The intervention takes a maximum of 30 minutes but it is very often half an hour well-spent. What has been surprising is the lack of dependency on a sense of achievement. I consider myself to be goal-driven and competitive yet on reflection, goals have rarely worked. Instead, what has worked, is being drawn to do the things I love. That which I love fuels me to engage repeatedly regardless of the outcome.

Did I get better on my runs? I have no idea, nor do I care. Have I improved in terms of my kata performance? Again, I have no idea, nor do I care. Have I enjoyed myself? Absolutely! Do I feel less anxious in the mornings? One hundred percent.

Ironically, the fear of losing control drives me to seek control. Yet actively seeking control over something like work tasks just means I'm fighting a never-ending battle. How will I know when enough is enough when the work tasks don't have a finite end?

The wisdom of taking an alternative route through movement offers me something immediate that I can control. That feeling of control is restored and instead of channeling it into my work, it is taken care of outside of it. I can then approach my work from a less controlling place. I do not need anything from work, least of all to allay my fears or bolster my fragil self-esteem. There is less attachment to the outcome and as a result, it is generally easier to see where to act. That clarity of mind makes all the difference to how I feel and also what does - and doesn't - get done.


If truth be told, I didn't entirely switch my research and theory-oriented mind off.

I was mindful at the start of this intervention of Robert Thayer's work on low moods and high tension. I like his use of the word "tension" rather than anxiety or fear as that more accurately describes the negative state I experience on rising and retreating. Both my mind and body can be tense rather than afraid, which conjures up a higher degree of discomfort on this scale. I also like his term "low mood" as tension over time has a way of draining energy, which can lead to a dip in mood and particularly motivation for me.

I actually tracked both my mood and tension scales (subjectively) on a chart before and after each morning intervention during the first week, where my intervention included only kata practice. That is how I noticed the impact of the kata practice on my mood and tension levels. Usually, I resist running because I feel too tense. It is mostly physical tension (I'm not a natural runner, or so I think - lifting weights comes easier). The kata eased that tension and boosted my mood, and the desire to run came quite naturally. I listened to my body and went with it, and it worked out really well!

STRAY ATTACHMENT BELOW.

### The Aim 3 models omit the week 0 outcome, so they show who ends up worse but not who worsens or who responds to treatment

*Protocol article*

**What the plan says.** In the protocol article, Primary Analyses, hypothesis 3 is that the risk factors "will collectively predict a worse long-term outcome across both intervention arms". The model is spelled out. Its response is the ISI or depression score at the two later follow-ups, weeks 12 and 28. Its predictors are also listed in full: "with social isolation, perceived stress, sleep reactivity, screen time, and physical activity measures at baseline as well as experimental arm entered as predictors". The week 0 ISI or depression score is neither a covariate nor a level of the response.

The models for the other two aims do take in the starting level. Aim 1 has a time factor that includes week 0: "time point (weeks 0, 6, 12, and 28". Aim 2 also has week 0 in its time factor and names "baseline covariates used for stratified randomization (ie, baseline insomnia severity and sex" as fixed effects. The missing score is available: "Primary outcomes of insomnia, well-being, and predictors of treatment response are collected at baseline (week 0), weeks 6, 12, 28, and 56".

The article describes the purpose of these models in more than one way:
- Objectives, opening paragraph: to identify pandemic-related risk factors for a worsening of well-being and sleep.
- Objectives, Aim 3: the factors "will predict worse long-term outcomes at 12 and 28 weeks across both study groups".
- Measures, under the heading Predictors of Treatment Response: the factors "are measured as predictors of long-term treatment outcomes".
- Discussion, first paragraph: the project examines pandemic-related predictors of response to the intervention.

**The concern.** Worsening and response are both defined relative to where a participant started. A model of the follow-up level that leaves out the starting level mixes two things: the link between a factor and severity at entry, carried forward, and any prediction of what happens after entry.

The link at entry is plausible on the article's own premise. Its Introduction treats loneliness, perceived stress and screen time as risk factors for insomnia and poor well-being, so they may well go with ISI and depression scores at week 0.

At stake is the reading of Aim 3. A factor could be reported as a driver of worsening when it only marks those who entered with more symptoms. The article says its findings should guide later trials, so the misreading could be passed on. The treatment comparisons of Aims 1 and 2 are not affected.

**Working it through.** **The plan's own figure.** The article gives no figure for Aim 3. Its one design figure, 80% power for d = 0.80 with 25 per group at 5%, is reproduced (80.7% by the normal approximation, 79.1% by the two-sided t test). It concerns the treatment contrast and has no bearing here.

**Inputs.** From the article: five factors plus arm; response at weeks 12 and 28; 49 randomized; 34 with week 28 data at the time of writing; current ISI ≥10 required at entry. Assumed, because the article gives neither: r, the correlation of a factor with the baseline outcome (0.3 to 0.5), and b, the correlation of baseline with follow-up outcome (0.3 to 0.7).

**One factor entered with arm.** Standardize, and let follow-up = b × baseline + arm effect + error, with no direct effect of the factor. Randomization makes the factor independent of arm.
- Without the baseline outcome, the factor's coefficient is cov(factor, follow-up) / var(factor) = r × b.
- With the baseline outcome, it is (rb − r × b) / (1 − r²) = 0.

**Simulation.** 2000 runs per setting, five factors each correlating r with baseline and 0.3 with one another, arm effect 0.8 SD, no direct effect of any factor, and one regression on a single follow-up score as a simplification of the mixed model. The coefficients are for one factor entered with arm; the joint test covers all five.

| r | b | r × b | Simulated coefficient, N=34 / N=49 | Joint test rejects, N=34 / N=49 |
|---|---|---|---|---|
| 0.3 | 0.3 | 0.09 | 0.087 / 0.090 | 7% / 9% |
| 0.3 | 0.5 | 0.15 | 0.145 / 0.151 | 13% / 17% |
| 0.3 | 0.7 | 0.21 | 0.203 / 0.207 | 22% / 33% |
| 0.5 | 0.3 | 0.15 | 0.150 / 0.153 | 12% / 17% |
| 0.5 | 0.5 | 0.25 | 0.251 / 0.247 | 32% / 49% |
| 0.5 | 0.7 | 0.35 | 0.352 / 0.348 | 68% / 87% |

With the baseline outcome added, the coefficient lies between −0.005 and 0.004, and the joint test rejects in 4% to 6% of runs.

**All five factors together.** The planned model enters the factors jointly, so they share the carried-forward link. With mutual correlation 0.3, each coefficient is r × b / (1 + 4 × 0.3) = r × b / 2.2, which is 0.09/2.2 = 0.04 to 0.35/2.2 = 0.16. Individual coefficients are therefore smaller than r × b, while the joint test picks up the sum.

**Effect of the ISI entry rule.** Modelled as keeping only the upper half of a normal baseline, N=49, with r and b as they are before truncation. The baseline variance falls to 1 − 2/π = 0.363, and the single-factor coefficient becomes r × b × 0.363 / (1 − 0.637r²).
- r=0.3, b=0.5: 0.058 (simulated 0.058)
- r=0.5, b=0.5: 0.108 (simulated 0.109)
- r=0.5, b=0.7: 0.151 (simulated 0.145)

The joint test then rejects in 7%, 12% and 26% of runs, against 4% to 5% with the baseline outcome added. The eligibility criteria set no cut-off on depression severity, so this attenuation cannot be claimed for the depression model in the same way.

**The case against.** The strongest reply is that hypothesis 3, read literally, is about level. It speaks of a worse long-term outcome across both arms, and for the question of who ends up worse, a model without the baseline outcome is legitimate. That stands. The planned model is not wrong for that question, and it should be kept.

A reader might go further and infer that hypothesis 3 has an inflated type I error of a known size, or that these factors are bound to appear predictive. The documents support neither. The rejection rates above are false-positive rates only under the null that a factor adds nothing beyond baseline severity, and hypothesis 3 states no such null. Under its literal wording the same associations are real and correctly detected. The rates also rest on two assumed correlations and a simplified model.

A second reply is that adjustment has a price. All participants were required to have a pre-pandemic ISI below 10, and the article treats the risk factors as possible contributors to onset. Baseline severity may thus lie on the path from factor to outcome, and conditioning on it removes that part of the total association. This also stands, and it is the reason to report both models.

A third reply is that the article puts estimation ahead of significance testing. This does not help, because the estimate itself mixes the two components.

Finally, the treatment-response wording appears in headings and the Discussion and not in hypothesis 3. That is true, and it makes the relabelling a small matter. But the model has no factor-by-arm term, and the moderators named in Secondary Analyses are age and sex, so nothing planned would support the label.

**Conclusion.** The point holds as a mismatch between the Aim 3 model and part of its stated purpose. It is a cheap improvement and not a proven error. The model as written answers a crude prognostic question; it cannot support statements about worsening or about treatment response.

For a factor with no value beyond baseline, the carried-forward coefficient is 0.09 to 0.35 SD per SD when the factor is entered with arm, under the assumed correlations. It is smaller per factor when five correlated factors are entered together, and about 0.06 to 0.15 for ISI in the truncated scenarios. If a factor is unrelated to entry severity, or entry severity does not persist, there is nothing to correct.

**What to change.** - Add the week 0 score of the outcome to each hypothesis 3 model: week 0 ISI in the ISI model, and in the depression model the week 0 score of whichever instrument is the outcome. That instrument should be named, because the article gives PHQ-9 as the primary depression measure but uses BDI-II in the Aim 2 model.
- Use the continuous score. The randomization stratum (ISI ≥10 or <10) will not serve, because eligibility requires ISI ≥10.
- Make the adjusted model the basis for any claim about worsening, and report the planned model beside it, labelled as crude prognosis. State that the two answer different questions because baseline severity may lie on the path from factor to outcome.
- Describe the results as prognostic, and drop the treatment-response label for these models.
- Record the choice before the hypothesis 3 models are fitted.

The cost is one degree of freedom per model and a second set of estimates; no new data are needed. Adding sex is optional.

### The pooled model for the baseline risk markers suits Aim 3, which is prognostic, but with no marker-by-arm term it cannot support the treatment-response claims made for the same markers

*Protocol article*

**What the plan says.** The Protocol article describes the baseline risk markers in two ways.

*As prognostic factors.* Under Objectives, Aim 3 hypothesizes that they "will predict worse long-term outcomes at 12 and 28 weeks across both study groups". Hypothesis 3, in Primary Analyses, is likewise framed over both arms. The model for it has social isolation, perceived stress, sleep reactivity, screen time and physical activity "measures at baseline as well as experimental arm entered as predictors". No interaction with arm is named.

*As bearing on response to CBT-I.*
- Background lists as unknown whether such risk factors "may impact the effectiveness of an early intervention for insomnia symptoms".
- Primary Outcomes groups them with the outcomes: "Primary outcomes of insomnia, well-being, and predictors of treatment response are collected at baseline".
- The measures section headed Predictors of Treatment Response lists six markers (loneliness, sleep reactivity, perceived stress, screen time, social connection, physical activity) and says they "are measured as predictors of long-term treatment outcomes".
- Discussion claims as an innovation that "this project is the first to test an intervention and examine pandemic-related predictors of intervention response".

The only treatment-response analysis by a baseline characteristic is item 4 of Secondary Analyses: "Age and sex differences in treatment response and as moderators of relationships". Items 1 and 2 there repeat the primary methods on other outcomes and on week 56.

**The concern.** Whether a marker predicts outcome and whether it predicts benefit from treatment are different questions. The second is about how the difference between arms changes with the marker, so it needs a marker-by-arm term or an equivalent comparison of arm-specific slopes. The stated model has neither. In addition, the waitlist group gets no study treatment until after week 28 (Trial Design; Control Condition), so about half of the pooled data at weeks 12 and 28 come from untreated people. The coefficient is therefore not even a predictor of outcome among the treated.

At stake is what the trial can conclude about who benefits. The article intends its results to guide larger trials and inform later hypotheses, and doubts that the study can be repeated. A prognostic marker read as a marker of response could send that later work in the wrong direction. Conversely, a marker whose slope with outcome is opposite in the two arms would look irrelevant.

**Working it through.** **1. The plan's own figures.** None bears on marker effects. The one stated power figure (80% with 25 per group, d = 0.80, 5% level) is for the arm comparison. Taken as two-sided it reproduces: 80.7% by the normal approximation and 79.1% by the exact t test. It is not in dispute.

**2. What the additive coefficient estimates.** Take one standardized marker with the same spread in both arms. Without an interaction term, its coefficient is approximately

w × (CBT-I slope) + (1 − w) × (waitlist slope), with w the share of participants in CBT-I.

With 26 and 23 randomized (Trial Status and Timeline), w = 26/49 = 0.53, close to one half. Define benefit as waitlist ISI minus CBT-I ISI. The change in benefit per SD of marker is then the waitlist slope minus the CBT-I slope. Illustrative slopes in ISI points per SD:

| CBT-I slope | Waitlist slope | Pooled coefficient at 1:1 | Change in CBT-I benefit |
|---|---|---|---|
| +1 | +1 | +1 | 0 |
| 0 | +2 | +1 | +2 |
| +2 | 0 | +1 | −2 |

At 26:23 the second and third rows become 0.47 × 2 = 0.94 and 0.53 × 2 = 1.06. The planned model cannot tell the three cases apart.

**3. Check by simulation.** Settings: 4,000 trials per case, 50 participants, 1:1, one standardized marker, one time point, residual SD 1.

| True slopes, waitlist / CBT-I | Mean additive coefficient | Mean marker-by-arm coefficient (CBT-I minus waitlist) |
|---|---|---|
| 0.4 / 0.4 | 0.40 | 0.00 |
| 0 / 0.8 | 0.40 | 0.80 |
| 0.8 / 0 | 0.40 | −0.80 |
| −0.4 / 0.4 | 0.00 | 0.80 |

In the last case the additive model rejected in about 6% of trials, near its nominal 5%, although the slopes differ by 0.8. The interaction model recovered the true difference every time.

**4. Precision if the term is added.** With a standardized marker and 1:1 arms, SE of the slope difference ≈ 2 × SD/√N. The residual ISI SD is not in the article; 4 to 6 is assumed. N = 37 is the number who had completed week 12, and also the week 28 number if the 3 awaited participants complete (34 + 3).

I was also mindful of martial arts philosophy and a book I had written in the past on my interpretation of Gichin Funakoshi's twenty guiding principles. I felt I hadn't drilled down into those principles and instead, had gotten tangled in my own experience of martial arts training (the flip side of narrative inquiry is getting lost). So I decided to read a principle at the end of each day. That was great for about 2 or 3 days but I quickly lost the motivation to read. Instead, I felt drawn to staying with just one principle throughout the intervention and deeply reflecting on it.

Funakoshi once wrote that karate is like boiling water - if you do not heat it, it will cool. That principle echoed throughout my self-intervention. Although I trained for many years, a move to the UK left my training in a lurch. Unable to find a dojo within reach where I felt settled, my training all but disappeared. It left a huge gaping hole in my life that left me feeling unsettled. The same happened with judo. As both slipped away, so too did the positive affects of my earlier training. Any physical or spiritual or cognitive practice is like this; the effects will cool if you stop practicing.

Reconnecting with my karate practice in a small way offered "micro moments" of positive states that Fredrickson, a Positive Psychology researcher, would say lead to an upward spiral, particularly when savoured and repeated. By creating such repeat moments, we "broaden and build" our inner resources and capacity to not only cope but also thrive. A positive experience in one area of life can have a knock-on effect in others. The positive state activated by the kata spilled into my run and then into the rest of my day. I felt like I had started my day with purpose that was personally meaningful.

The first kata I chose for this morning intervention (which has become a near-daily habit) was one I had performed for both my first and second black belt gradings. The second was one that I often practiced on the beach. Performing both kata took me back to those positive experiences and this - the mingling of a positive past and present - was key to quelling my anxious thoughts and lifting my mood. The run, meanwhile, offered a way to shake the rest of the anxious energy off while the foam rolling was simply about muscle care and making sure that my body didn't ache the rest of the day.